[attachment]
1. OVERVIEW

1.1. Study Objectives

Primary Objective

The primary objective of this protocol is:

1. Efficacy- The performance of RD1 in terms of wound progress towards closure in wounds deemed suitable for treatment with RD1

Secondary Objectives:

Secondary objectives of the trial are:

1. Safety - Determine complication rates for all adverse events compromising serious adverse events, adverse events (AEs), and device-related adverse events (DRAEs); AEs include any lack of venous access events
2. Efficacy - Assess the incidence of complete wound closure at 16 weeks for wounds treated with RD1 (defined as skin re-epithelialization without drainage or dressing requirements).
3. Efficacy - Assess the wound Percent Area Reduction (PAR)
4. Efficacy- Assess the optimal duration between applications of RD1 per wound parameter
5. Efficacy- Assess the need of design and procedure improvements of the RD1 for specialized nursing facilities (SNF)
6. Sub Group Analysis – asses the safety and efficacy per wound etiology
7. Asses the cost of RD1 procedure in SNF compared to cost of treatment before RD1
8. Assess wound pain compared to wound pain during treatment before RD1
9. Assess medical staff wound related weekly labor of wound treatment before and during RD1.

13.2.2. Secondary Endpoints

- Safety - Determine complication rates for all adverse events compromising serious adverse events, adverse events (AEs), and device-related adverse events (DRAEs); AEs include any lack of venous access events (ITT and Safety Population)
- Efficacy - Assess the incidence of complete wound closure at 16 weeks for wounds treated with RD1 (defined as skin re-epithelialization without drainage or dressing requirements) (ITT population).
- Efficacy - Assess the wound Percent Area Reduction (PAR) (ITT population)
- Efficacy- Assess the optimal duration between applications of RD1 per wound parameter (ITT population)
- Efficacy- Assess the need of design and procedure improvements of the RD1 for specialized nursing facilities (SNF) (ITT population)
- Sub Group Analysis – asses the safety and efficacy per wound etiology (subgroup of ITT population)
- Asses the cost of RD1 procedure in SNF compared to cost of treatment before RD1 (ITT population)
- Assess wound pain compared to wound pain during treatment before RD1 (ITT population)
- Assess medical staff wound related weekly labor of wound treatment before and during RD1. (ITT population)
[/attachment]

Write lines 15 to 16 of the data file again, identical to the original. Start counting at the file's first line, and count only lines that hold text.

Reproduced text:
8. Assess wound pain compared to wound pain during treatment before RD1
9. Assess medical staff wound related weekly labor of wound treatment before and during RD1.